Hey Spencer, why do some airplanes have a handful of wheels and tires while some have a seemingly countless number? Is it because we don’t make tires strong enough?
Hey, Paul. Thank you so much for writing in for this week’s article. The configuration of an airplane’s landing gear depends on a couple of factors. Firstly, having numerous tires distributes the weight of the airplane more evenly across the pavement. Secondly, having numerous points of contact with the runway will increase the effectiveness of the airplane’s brakes. Let’s look at each of these points and check out some interesting (at least to me) wheel and tire configurations.
Tires and wheels
To the casual observer, commercial airplanes seem to have a standard tire configuration: two wheels at the nose and two under each wing. This arrangement can be found on airplanes from the turboprop Saab 340 to the Airbus A321 and many in between. In this common arrangements, the nose landing gear is used to steer the plane but lacks brakes. These are located in the main landing gear underneath the wing. This, however, is not the only option for airplane manufacturers. Modern airplanes today can have anywhere from a single tire to over 30!
So, why such a large variation in the number of wheels? As I’ve stated before, the reason is twofold: to distribute weight and increase stopping power.
As airplanes grow in size, the weight they exert must be shouldered by the pavement they’re riding on. For example, if a 747 were equipped with three large tires, it would cause the pavement to break and fail wherever it taxied. This immense weight focused on three points in the pavement is too much of a load. So the options are clear: Either increase the depth and strength of every taxiway and runway in the world, or add more tires to evenly distribute the weight. This is why the 747 has 18 wheels.
Fun fact: In its original form, the Cold War-era Convair B-36 bomber employed a single massive tire for each of its main landing gear legs. After it chewed up numerous miles of pavement, this was changed to a more sensible four-tire arrangement on each main landing gear. The airplane was also tested with tank-style tracks instead of tires.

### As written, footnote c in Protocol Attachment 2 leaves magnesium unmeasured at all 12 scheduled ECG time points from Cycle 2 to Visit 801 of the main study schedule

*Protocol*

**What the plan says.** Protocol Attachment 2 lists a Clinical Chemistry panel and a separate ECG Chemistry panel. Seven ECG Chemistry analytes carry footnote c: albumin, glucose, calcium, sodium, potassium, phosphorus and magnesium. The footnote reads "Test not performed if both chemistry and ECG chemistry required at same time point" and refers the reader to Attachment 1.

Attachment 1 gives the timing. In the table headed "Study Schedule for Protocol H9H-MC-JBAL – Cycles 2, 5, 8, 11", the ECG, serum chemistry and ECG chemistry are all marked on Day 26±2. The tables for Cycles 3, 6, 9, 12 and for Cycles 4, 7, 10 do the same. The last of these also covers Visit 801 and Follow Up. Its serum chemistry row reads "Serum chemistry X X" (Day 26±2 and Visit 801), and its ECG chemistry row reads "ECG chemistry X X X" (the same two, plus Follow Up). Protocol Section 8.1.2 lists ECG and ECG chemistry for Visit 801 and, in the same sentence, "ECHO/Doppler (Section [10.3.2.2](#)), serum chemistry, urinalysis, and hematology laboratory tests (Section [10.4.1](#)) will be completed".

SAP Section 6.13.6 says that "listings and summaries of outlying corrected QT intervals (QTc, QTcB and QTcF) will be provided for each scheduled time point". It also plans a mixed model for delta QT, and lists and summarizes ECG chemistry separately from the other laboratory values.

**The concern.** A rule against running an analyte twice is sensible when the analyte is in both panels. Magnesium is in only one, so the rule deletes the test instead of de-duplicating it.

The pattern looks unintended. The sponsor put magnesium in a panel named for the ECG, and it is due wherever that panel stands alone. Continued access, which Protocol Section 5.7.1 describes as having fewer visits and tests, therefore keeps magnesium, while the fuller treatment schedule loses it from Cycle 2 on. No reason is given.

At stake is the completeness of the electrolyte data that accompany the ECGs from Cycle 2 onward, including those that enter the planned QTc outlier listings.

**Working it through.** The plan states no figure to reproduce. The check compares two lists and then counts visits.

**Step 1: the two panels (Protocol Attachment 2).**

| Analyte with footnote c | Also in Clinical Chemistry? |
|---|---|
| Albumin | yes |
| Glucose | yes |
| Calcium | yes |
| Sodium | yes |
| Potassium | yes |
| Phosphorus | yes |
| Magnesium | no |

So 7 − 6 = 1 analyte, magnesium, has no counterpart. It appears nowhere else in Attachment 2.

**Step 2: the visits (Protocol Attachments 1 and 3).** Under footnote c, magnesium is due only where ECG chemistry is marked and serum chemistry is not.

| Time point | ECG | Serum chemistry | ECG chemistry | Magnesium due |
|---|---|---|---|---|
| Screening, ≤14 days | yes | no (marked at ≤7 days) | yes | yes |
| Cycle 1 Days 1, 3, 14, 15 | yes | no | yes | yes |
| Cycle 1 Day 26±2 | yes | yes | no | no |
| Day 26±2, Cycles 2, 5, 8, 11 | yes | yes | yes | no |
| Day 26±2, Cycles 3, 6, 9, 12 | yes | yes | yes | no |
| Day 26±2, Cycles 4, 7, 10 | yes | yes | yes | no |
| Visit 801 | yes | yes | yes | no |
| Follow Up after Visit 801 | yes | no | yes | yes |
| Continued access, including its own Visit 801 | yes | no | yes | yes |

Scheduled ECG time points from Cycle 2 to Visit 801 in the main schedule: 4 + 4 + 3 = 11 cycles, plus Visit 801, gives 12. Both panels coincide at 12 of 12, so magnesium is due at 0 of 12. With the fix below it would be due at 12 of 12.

In addition to more effectively spreading the weight of an aircraft on the pavement, having multiple tires also increases the effectiveness of the brakes.
On nearly all aircraft, the main landing gear under the wing contains all the brakes used to stop the airplane. So if an airplane needs to land on a short runway or stop very quickly, having more brakes is better. For instance, the Airbus A321 and Boeing 757 are roughly the same size. However the 757 employs four more tires and brakes than its Airbus counterpart. This enables the 757 to more easily land at challenging airports with short runways.
The Airbus A380 uses its 20 brakes as part of a novel brake-to-vacate system. To use this system, a pilot will program the Flight Management Computer (FMC) and select which taxiway they wish to use when exiting the runway after landing. When the airplane touches down, the brakes will automatically modulate to slow the airplane to taxi speed by that intersection.
Unique wheel arrangements
The A380—with its 22 tires—may seem like the record holder for number of wheels, but there is an airplane out there that employs more. The gigantic Ukrainian Antonov An-225 cargo jet uses 32 wheels to spread out its immense 1.4 million pounds. This airplane is extremely rare, as only one was ever built. However, after decades of being partially completed, a second is being finished in their Kiev factory.
Airplanes like the Boeing B-52 make use of a bicycle-type landing gear arrangement. In this configuration, the main landing gear are located in tandem (one in front of the other) on the fuselage, while smaller outrigger wheels are located on the wing tip to prevent tipping during turns on the ground.
The U-2 spy plane also makes use of a bicycle arrangement, but differs from the B-52 in that it has a single main landing gear and tiny tail landing gear. The airplane has a reputation for being very difficult to land, requiring the use of a spotter in a fast car to chase it down the runway to aid in landing. Tech Insider has a great YouTube video showing just how complicated landing a U-2 is!
To sum up
Thanks for the question, Paul. The wheels and tires an airplane employs not only help distribute the weight of an airplane across the surface more evenly, but also aid in stopping the jet after landing. As airplanes evolve and become more specialized, landing gear arrangements will also change. And instead of larger tires for larger airplanes, designers will use more tires on larger airplanes.
Thanks again! Remember, if anyone has a burning aviation question or something you would like cleared up, drop us a line at [email protected] to get your question featured in an upcoming Ask a Pilot column.
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